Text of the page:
Wealth accumulation, on-the-job search and inequality.

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Date: May 2022
Publisher: Elsevier B.V.
Document Type: Report; Brief article
Length: 331 words

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Abstract :

Keywords Wealth accumulation; On-the-job search; Inequality; Directed search Highlights * We study a directed search equilibrium with risk-averse workers and borrowing limits. * Workers are allowed to search on and off the job and to accumulate wealth. * Savings and directed job search provide workers with substantial self-insurance. * The interactions of wealth and job search decisions generate sizeable wage inequality. * There is a limited role for unemployment insurance as self-insurance is effective. Abstract We study a directed search equilibrium with risk-averse workers who can search on the job and accumulate non-contingent assets under a borrowing limit. Search outcomes affect earnings and wealth accumulation. In turn, wealth and earnings affect search decisions by changing the optimal trade-off between the wage and the matching probability. The interaction between search and wealth provides important self-insurance. The calibrated model yields significant wage inequality as measured by the mean-min ratio in wages. We analyze the dynamic welfare effects of changes in unemployment insurance and find a relatively limited role for unemployment insurance as self-insurance significantly reduces consumption risk. Author Affiliation: (a) 229 Harkness Hall, Department of Economics, University of Rochester, Rochester, NY, 14627, USA (b) Queen's University, Kingston, Ontario, Canada * Corresponding author. Article History: Received 17 June 2020; Revised 22 March 2022; Accepted 23 March 2022 (footnote)[white star] An associate editor and a referee gave us helpful suggestions that improved the paper. This paper was presented at the Southern Economic Association meeting, Atlanta Federal Reserve Bank, the Society for Economic Dynamics meeting, Shanghai Macro Workshop, the Econometric Society European meeting, the Econometric Society Summer meeting, the Society for the Study of Economic Inequality, the European Search and Matching Network workshop, Universidad Nacional de Cuyo (Argentina), Universidad de San Andres (Argentina), Midwest Macro meeting, Washington University in St. Louis, and Cornell-PSU macro workshop. We would like to thank Julieta Caunedo, Kyle Herkenhoff, Jeremy Lise, Jim Tybout, Neil Wallace, Randall Wright and the conference/seminar participants for comments. Byline: Gaston Chaumont [gaston.chaumont@rochester.edu] (*,a), Shouyong Shi (b)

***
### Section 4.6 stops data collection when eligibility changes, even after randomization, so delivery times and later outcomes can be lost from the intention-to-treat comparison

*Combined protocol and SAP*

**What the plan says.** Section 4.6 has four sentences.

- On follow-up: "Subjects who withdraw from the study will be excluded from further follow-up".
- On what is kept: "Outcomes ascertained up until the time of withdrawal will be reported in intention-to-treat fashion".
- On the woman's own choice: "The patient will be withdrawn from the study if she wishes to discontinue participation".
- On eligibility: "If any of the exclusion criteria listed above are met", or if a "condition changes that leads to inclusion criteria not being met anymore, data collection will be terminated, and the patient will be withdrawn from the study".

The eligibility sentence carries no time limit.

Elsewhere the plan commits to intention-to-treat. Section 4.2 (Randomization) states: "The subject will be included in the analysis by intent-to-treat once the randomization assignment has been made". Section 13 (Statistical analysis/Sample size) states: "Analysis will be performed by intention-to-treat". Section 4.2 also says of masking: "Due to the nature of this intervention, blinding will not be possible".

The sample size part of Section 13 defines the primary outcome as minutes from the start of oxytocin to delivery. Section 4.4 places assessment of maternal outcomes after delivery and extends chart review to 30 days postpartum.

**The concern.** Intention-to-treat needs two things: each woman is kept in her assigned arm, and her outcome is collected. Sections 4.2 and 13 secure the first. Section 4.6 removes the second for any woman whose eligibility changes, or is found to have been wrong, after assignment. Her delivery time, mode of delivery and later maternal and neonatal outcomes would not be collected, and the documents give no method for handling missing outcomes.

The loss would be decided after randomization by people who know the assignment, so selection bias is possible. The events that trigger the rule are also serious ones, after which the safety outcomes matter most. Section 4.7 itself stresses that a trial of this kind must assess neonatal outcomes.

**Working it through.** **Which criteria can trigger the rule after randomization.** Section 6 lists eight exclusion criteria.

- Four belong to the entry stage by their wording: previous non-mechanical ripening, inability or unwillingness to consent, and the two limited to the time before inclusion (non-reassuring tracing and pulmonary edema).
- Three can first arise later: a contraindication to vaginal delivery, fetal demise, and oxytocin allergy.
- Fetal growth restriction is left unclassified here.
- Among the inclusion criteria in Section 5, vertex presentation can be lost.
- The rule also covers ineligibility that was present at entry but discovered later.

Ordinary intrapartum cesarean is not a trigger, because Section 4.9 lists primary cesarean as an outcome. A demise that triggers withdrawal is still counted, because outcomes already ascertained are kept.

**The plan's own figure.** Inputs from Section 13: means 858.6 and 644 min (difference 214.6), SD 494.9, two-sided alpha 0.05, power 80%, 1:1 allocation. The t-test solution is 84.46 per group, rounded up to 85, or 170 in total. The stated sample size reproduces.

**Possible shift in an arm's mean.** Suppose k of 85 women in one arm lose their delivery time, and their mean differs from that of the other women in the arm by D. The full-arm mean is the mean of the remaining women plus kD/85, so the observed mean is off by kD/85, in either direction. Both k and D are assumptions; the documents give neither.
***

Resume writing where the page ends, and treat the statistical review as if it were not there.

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Gale Document Number: GALE|A703193415